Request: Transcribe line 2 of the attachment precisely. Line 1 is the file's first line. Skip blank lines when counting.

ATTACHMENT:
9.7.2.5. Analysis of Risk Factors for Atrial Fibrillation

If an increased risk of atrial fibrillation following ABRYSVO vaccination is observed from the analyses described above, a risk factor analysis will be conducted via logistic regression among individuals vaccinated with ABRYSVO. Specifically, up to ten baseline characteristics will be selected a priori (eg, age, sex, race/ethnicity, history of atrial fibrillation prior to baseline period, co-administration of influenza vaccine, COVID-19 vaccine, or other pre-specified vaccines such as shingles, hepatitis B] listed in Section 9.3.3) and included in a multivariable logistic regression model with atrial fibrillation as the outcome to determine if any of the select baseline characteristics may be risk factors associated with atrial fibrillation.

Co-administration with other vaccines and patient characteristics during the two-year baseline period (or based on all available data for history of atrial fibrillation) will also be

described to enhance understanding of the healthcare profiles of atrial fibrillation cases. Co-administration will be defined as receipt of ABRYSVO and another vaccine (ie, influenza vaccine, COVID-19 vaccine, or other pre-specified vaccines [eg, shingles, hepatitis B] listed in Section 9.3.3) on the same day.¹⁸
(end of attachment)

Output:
If an increased risk of atrial fibrillation following ABRYSVO vaccination is observed from the analyses described above, a risk factor analysis will be conducted via logistic regression among individuals vaccinated with ABRYSVO. Specifically, up to ten baseline characteristics will be selected a priori (eg, age, sex, race/ethnicity, history of atrial fibrillation prior to baseline period, co-administration of influenza vaccine, COVID-19 vaccine, or other pre-specified vaccines such as shingles, hepatitis B] listed in Section 9.3.3) and included in a multivariable logistic regression model with atrial fibrillation as the outcome to determine if any of the select baseline characteristics may be risk factors associated with atrial fibrillation.